The seeming frustration of Attorney General Dale Marshall with aspects of this island’s Bail Act is not surprising. All law-abiding citizens at this stage must be frustrated, especially when they discover that a lot of the mayhem on our city streets and in our villages are being committed by individuals already on bail for serious offences, inclusive of murder.
During the recent debate on the Appropriation Bill 2019, one could almost feel Mr Marshall’s pain and frustration when he asked: “Is it right that a few hoodlums can walk around with guns so that they could terrorize a population of 300 000? The mathematics of it cannot work. It can’t work!.” Sounding a warning to criminal elements, Mr Marshall spoke of improvements to the system that would shorten the time of cases being adjudicated. When we see this we will believe. Chief Justice Sir Marston Gibson has been singing a similar song since assuming office and the country is still waiting for tangible defining moments against which to juxtapose this earlier promise.
Last week’s sad occurrence in close proximity to ordinary citizens going about their legitimate business at the Sheraton Complex was another timely reminder that no one is insulated from criminal violence. Mr Marshall referred to the incident during last week’s debate and his tone suggested that the days of lip service being paid to this scourge could be at an end. His tone is decidedly more strident now in Government than when he was in Opposition. This always occurs and it is not peculiar to any one political party. It is easy for Opposition politicians to identify all of society’s problems but not so easy to solve them when in the seat of power. We anticipate Mr Marshall will give this situation his best shot – pun intended.
However, it is one of the oddities of judicial proceedings in Barbados that so many accused murderers are now being bailed, when such an occurrence was previously unheard of. There must be reasons for this. Have there been changes to the Bail Act over the past 30 to 40 years that now facilitate this? Are today’s attorneys more aggressive in putting pressure on the law courts than previously? Are law courts now forced to grant murderers bail because getting the relevant criminal files from the Royal Barbados Police Force to start cases in a timely manner is more difficult than Barbados’ ability to develop nuclear capacity?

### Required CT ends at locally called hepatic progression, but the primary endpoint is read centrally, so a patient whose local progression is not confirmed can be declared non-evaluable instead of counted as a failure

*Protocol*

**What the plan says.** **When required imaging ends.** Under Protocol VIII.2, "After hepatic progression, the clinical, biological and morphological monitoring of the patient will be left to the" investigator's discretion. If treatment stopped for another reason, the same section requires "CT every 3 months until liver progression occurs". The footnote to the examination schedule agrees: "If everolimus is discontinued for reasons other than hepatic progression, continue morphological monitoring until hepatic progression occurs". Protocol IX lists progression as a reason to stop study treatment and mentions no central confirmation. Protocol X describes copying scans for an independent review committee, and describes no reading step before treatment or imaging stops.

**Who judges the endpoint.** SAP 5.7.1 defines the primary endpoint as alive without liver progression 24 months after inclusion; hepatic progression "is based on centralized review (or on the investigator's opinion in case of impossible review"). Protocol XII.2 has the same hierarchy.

If the number of available judges to adjudicate cases is the problem then Mr Marshall can solve that. But if there are more judges and then no files to facilitate the adjudication of cases, then we dare say Mr Marshall cannot solve that. His is not an easy job as this judicial chain has more than one weak link. And unless all the links are reinforced then Mr Marshall will simply be making well-meaning speeches on either side of the Lower House or elsewhere for years to come.
So how can Mr Marshall stoke a fire under those causing stress to our judicial system? Stipulated time frames for the production of case files, especially those dealing with murder, should be implemented and disciplinary action – inclusive of suspension – taken when gross neglect and/or incompetence is found to be the root cause for this non-production. Our courts should not allow cases to be adjourned for protracted periods of time simply to facilitate lawyers being – as they deem it – “properly briefed”. Court proceedings should not be held up while protagonists quibble over money.
Adjustments could be made to the Bail Act where, in capital offences such as murder, any pre-trial release should have very strict conditions. Persons charged for murder where it was a crime of passion such as in a domestic dispute could be considered for bail in most circumstances. But surely, those who carry out paid-for executions or commit murder during the commission of another offence such as robbery, rape or burglary should not be considered fit candidates for bail. This is what is happening now. Monitoring devices attached to those granted bail for murder should be mandatory. And the unsanctioned removal of such devices should translate into immediate revocation of bail. Perhaps, some thought should be given to the deposit of actual bail security for murder rather than just a signature on a piece of paper.
If a prisoner escapes from Her Majesty’s Prisons, Dodds, and subsequently kills or harms a citizen, then the state is liable in a civil action for the deeds of that prisoner. Perhaps, we have reached a stage where if an accused murderer is given bail and that individual commits another murder or serious offence while on bail, then the state should be open to liability action as long as it can be proved that the accused was not a fit candidate to be bailed in the first place and that the court erred in its decision.
One of the failings of our system is that the humanness of our judicial officers is frequently overlooked and there is little recourse to citizens when harm results from bad decisions made. But someone should have a question to answer when the man who breaks into a home and kills its occupant is found to be on bail having done the same thing three years earlier.